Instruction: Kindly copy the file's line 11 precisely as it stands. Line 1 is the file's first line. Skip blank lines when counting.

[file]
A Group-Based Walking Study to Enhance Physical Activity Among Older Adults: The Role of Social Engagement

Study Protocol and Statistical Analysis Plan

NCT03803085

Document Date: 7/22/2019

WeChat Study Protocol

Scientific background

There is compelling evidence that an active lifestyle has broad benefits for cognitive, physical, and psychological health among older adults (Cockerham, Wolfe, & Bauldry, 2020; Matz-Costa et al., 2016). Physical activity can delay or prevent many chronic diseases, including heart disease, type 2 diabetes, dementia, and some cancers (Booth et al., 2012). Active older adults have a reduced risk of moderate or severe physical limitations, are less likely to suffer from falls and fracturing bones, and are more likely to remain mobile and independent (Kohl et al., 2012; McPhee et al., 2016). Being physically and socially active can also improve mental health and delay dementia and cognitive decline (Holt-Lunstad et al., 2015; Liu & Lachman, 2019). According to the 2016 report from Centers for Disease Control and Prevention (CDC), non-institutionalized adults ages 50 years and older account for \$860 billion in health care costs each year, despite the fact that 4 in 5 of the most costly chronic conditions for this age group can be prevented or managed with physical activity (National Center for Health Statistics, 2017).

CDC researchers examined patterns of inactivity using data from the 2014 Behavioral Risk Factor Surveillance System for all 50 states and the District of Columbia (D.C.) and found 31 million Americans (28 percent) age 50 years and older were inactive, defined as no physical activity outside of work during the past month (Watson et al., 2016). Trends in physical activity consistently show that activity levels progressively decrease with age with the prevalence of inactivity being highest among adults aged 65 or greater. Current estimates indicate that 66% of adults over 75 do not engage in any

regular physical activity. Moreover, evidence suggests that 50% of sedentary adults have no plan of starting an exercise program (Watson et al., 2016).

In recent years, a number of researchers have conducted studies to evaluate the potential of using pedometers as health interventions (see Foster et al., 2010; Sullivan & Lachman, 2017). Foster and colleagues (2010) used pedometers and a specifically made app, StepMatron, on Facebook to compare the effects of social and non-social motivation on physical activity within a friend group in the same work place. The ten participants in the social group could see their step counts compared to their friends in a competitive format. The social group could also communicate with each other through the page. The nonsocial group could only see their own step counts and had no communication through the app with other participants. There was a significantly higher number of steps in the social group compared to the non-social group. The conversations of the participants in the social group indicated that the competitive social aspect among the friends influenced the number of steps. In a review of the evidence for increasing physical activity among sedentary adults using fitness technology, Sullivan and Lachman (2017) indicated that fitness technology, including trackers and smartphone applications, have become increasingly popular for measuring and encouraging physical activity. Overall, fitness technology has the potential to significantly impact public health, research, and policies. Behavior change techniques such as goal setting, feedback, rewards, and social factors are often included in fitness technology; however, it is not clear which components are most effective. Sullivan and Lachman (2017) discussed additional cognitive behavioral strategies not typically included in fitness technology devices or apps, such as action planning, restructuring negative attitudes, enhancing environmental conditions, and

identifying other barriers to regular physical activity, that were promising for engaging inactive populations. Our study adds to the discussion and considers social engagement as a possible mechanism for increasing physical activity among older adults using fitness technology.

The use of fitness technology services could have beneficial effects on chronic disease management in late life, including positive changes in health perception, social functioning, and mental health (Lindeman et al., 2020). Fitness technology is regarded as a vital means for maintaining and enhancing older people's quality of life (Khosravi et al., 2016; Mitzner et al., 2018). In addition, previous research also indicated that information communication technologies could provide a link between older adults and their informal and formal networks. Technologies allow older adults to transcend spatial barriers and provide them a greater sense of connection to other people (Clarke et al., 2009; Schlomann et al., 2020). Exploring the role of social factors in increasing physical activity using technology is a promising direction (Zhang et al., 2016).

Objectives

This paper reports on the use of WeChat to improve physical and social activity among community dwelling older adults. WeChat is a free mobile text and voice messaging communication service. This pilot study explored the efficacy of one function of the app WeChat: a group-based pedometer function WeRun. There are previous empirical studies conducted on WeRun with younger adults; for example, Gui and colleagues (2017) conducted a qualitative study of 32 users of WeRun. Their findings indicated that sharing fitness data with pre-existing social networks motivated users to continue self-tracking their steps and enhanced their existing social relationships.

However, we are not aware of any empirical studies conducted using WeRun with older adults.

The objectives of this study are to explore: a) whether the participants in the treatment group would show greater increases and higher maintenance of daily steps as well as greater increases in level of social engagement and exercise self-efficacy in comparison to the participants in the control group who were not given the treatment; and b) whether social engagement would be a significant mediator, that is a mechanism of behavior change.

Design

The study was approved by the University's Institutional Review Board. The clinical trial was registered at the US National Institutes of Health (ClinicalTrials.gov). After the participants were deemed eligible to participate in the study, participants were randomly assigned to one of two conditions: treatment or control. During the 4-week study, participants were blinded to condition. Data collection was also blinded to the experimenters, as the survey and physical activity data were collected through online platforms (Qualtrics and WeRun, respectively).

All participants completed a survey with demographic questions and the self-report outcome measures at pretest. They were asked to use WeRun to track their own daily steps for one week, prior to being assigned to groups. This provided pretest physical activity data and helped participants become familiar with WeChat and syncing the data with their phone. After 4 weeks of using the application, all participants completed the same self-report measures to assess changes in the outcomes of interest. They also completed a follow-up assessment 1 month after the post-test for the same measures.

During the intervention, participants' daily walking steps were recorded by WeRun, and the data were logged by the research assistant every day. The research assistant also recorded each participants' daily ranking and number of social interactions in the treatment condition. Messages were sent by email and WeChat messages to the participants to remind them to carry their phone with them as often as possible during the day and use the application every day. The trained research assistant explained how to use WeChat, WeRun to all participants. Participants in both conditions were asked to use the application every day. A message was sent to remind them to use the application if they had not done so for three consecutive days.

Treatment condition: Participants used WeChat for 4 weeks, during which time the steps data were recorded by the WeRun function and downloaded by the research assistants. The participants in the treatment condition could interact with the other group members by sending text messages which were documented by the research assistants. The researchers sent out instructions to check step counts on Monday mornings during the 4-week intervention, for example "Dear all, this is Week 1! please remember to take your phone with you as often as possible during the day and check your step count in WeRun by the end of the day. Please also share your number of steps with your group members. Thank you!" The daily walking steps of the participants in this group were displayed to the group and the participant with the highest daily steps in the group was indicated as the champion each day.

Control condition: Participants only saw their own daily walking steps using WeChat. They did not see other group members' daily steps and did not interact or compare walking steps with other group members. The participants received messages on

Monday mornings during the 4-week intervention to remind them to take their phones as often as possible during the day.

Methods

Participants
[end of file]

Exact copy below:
identifying other barriers to regular physical activity, that were promising for engaging inactive populations. Our study adds to the discussion and considers social engagement as a possible mechanism for increasing physical activity among older adults using fitness technology.